How to Do the Cable Push-Pull Exercise

Proper Form, Variations, and Common Mistakes

Cable Push Pull Exercise

Verywell / Ben Goldstein

Targets: Back, chest, triceps, quads, deltoids, biceps, traps, hamstrings

Equipment: Cable frame pulley system or somewhere safe to anchor resistance bands

Level: Intermediate

The cable push-pull is a popular weight training workout among gym-goers looking to target several muscle groups at the same time. You'll want to be familiar with weight training before starting this intermediate level exercise, but once you get the hang of it the move is actually quite simple.

The cable push-pull is usually performed on a cable frame at the gym, but you can also perform it at home with resistance bands and an anchor point strong enough to bear weight.


The movement is a little like a boxing one-two punch: a horizontal push and a simultaneous horizontal pull. Pushing works your chest, triceps, quads, and deltoids, while pulling works your back, biceps, rear deltoids, trapezius, and forearms. Even your hamstrings get worked as they maintain stability.

With proper shoulder rotation and tightening of the abs, the cable push-pull is also a great core development exercise.

The cable push-pull provides weight training and aerobic exercise all in one. Improving your overall strength and endurance will not only help you reach your fitness goals and advance in your training, but you'll probably notice even your day-to-day activities become easier. A strong body and good cardiovascular health can improve your stamina for tasks from carrying groceries to keeping up with your family's busy schedule.

Strong core and back muscles can also improve posture and balance, and you don't have to be an elite athlete or even a devoted fitness enthusiast to feel those benefits.

If your primary goal is weight management and you are looking to burn calories, workouts like the cable push-pull are a great addition to interval training. Not only are you upping your energy expenditure with the move, but you are building strength and stamina at the same time. Developing more muscle will help you meet and maintain your long-term weight loss goals.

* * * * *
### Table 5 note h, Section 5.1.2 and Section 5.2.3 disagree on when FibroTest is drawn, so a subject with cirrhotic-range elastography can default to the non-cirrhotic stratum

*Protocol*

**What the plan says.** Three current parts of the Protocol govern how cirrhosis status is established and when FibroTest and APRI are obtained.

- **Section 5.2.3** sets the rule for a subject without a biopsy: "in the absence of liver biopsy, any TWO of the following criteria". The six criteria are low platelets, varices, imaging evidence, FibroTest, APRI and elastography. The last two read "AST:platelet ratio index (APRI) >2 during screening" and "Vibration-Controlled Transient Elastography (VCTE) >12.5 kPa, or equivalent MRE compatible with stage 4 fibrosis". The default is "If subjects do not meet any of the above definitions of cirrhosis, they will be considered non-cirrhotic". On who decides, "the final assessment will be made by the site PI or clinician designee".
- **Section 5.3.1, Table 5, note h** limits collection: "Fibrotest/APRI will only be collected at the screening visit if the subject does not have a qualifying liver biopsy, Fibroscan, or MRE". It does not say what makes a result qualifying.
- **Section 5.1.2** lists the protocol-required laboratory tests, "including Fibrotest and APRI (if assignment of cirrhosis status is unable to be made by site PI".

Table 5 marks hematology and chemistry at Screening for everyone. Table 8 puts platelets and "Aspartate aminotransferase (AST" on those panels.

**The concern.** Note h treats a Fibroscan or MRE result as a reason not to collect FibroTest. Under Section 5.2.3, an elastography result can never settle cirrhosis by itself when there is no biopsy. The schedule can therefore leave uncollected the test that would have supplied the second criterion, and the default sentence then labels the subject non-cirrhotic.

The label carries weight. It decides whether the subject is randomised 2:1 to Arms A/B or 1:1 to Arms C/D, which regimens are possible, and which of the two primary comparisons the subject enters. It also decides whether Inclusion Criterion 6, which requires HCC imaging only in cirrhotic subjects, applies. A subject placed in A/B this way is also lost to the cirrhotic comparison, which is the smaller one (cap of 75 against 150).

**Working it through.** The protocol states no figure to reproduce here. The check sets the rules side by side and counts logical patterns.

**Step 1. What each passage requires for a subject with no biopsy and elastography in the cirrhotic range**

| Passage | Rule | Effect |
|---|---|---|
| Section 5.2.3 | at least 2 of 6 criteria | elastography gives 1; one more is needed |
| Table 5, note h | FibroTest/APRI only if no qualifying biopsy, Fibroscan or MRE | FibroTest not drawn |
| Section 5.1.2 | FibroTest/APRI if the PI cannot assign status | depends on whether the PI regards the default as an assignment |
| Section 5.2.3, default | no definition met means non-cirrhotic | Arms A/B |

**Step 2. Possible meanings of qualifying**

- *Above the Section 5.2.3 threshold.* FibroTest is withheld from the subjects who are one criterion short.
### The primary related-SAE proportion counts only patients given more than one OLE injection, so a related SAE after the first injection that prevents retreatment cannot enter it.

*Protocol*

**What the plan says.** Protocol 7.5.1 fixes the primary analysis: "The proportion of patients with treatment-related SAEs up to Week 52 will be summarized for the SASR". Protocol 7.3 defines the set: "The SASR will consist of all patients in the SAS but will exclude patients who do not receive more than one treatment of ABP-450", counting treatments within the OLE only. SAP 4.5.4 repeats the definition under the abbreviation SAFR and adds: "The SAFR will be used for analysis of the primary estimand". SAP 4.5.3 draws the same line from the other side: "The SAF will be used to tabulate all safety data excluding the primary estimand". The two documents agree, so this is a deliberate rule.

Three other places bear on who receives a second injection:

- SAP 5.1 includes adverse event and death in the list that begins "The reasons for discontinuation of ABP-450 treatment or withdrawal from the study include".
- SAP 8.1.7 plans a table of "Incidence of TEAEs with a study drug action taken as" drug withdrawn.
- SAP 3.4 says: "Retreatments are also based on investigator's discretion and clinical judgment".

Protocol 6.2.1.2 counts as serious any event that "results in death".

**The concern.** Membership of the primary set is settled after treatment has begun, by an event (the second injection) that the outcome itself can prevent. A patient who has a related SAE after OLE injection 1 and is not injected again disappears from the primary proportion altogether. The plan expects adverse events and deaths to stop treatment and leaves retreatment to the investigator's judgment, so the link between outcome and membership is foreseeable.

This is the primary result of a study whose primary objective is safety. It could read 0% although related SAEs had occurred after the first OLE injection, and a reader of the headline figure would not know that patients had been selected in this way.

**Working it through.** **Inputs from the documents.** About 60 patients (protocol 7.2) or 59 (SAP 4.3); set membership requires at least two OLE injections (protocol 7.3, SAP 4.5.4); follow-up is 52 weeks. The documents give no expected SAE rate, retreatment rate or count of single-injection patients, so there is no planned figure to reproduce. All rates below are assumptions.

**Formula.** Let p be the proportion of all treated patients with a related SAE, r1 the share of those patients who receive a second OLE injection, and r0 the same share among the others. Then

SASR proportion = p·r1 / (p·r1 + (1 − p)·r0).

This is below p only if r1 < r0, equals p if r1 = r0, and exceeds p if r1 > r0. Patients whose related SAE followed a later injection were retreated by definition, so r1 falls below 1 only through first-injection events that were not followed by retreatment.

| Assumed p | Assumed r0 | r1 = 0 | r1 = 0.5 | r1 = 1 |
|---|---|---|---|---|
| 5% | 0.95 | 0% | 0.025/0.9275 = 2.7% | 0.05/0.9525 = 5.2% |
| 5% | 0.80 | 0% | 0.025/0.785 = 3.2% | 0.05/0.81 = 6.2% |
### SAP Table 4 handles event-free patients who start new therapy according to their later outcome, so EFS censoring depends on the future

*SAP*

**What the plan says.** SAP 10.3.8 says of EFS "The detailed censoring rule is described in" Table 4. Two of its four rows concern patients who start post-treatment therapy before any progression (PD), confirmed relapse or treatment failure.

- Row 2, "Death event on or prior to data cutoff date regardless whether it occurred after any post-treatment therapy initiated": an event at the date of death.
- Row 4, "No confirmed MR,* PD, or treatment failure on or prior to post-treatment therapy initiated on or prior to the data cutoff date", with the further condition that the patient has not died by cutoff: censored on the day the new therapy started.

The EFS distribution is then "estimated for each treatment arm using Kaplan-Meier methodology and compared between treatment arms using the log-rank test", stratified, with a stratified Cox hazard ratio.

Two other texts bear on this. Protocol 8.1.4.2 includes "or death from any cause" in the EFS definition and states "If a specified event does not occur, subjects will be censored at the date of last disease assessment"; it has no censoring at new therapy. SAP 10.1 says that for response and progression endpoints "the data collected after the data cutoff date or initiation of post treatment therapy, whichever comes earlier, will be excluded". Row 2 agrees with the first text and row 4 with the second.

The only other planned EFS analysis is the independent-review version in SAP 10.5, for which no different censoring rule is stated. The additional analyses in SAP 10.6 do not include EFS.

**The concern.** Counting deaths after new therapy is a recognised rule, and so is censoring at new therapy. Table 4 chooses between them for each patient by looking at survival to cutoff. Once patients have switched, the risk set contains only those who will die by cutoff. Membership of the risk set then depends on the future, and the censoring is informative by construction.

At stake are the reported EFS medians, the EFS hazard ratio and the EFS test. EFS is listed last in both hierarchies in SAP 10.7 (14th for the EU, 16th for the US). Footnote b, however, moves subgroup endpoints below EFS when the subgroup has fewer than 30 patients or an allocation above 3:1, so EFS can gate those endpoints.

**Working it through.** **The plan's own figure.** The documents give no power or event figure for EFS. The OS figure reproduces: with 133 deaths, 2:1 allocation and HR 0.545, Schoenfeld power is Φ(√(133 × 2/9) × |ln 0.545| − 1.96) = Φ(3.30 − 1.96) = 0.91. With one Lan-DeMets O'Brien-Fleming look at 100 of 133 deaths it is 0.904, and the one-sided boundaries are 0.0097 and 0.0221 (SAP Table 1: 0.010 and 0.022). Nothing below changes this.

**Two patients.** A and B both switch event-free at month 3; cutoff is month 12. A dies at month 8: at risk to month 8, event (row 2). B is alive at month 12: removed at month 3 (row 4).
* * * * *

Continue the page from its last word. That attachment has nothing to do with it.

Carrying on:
Step-by-Step Instructions

  1. Position yourself between the cable pulley system. Adjust the cable frame until you can comfortably grasp a cable handle in each hand. Your body will be turned slightly to allow you to reach for one cable in front of you and one behind you. Adjust the cable grips so they are positioned a little higher than your waist.
  2. Stand with one leg forward to place yourself in a balanced and stable position.
  3. Slightly rotate your shoulders and keep your knees slightly bent to maintain balance. Brace your abdominal muscles.
  4. Inhale as you push the cable behind you forward while simultaneously pulling the cable in front of you back.
  5. Exhale as you allow both cables to return to their original position in a slow, controlled movement.
  6. Complete 3 to 8 reps, resting for a minute between sets.

Common Mistakes

You're Only Working One Side

To make sure you are getting a balanced workout, reverse direction after completing one or two sets. You can do this by switching your leg stance and arm combination to face the opposite cable pull from the one you began with.

You're Forgetting Your Core

While your arms are certainly doing a lot of the work with the push-pull exercise, don't lose focus on your core. When you are first starting out, you'll consciously want to engage your core to get the full benefit of the workout and protect your muscles from strain. As you become more familiar with the move and your form improves, the push-pull movement should be enough for you to feel your abdominal muscles becoming engaged without having to focus on it.

You're Off Balance

Make sure to check the position of your legs before you begin, between sets, and when you switch sides. A strong stance will keep you balanced and in proper form, which will prevent you from twisting or initiating the movement from your hips or torso.